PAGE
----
Thanks to numerous well-publicised instances of data losses, breaches and misuses, there is a growing political appetite to reform existing data protection laws on all sides of the political divide. The prominence of the issue has, in particular, led the Tories to make data security a component of their draft election manifesto. In their paper, “Reversing the Rise of the Surveillance State”, the Tories pledge to task the Information Commissioner to carry out a consultation with the private sector with a view to introducing an industry-wide kite mark system of best practice, among other things.
If current public opinion polls are to be believed, then we can reasonably assume the forthcoming general election will result in a new Tory administration coming into power. With their election, the political spotlight will fall on data privacy and security. Again, I think we can reasonably assume that any new data protection policies they implement will be weighted heavily in favour of protecting individuals’ rights.
Naturally, this will have a major impact on businesses that rely on data for marketing and sales purposes. While it is unlikely that any regulations will be as tough as those as we now see in force in Germany, it is imperative that the UK direct marketing industry proves it is capable of managing its data security obligations and does not require excessive state intervention.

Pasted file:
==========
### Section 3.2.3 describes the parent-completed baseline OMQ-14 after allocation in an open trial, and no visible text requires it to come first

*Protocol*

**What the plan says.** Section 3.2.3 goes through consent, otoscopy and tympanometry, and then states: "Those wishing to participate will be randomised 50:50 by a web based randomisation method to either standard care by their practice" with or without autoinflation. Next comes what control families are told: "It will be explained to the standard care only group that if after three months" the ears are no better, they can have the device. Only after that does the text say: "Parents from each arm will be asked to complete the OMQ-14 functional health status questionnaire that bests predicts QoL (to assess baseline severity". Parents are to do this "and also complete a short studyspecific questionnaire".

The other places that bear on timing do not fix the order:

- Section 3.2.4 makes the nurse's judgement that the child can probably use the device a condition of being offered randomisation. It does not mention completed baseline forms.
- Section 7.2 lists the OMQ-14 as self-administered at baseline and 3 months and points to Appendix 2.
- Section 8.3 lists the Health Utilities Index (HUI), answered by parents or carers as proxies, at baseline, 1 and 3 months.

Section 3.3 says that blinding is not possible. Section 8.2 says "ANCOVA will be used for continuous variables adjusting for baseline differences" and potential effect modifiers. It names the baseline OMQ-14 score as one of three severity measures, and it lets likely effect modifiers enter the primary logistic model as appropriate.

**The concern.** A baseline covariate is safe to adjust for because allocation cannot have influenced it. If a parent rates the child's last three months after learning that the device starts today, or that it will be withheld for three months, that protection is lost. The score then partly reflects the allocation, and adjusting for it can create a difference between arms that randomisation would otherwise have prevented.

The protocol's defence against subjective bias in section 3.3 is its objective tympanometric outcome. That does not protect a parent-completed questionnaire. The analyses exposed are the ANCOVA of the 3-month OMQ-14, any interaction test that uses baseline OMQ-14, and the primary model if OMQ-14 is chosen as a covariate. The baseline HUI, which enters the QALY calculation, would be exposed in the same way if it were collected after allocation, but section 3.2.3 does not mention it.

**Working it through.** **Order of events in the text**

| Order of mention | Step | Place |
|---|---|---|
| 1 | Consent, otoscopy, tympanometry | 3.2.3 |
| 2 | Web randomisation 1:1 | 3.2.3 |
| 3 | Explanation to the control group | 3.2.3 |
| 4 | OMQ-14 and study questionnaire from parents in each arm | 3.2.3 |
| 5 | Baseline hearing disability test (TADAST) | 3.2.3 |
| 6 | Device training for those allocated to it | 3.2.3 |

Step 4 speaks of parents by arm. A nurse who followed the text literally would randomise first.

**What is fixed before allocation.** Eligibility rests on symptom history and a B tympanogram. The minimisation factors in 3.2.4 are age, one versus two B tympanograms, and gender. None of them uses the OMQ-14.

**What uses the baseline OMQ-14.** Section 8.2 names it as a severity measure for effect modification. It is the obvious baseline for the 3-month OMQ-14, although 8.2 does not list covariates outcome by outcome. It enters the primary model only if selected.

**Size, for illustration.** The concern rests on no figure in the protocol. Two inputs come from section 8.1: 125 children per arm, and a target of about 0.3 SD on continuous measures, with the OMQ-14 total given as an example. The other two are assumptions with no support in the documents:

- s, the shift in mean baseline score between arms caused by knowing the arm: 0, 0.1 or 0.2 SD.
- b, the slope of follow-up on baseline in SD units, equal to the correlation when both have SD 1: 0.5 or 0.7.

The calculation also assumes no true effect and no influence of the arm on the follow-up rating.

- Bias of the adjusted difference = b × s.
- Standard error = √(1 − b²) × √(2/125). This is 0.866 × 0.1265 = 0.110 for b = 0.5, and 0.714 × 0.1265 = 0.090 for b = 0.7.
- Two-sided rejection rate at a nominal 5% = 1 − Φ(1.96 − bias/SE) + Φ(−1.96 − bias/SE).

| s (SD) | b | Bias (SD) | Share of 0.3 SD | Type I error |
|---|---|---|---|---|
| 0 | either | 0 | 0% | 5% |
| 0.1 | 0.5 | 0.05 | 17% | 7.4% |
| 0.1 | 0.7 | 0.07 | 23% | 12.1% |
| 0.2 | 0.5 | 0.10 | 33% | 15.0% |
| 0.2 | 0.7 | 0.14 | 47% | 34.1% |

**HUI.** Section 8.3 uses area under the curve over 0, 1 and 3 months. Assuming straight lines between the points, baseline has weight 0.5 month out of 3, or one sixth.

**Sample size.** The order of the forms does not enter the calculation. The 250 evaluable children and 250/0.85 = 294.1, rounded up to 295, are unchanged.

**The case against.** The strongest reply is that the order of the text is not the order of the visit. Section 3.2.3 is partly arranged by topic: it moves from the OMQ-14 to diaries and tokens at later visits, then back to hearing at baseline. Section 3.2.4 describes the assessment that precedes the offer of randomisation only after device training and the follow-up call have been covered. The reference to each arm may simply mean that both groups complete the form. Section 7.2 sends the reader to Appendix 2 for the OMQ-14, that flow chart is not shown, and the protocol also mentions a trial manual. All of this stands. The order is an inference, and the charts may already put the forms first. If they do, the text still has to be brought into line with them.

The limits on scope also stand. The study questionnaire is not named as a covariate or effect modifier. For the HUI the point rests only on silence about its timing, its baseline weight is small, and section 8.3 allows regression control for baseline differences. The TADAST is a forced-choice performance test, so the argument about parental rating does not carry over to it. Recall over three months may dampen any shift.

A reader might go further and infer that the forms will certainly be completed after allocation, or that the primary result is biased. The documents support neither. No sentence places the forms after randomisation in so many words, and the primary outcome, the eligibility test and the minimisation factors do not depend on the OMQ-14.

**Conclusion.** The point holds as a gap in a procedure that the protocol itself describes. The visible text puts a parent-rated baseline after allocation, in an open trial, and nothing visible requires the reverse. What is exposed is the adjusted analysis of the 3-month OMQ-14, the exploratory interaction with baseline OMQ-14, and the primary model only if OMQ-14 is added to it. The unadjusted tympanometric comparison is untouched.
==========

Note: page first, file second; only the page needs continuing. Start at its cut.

Effective self-regulation will be a decisive factor in ensuring that the next government has confidence that the direct marketing industry is capable of policing itself and putting in place the necessary safeguards for protecting personal data. Doing so means ensuring that companies have the tools and guidance they need to manage their customers’ data to an acceptable level of performance.
Until now, ISO 27001 has been the only information security standard available to marketing suppliers. While this stands as the definitive information security standard, achieving certification is beyond the capability of many companies. For this reason the DMA is leading the way in supporting direct marketing services suppliers to prove they adhere to robust information security procedures.
Working in conjunction with BSi, the DMA has launched DataSeal, the first private information security standard to be produced specifically for the direct marketing industry. DataSeal provides an accessible, achievable and cost-effective means for suppliers and client companies to demonstrate that they have implemented appropriate information security measures within their business. Where appropriate, it can also help companies move towards the standards required for ISO 27001 accreditation.
Like all other BSi-backed standards, companies can only achieve DataSeal certification after passing an audit by an independent auditor. As such, DataSeal certification will be a credible measure of a company’s data handling capabilities.
Certification, of course, will yield great commercial benefits for suppliers that need to prove to prospective clients that they can be entrusted with managing their customers’ data.
On a wider scale, the DataSeal scheme will not only help to rebuild consumer confidence in sharing their personal details with companies, it will also demonstrate to government that the direct marketing industry has its house in order and does not require yet more regulation to keep it in check.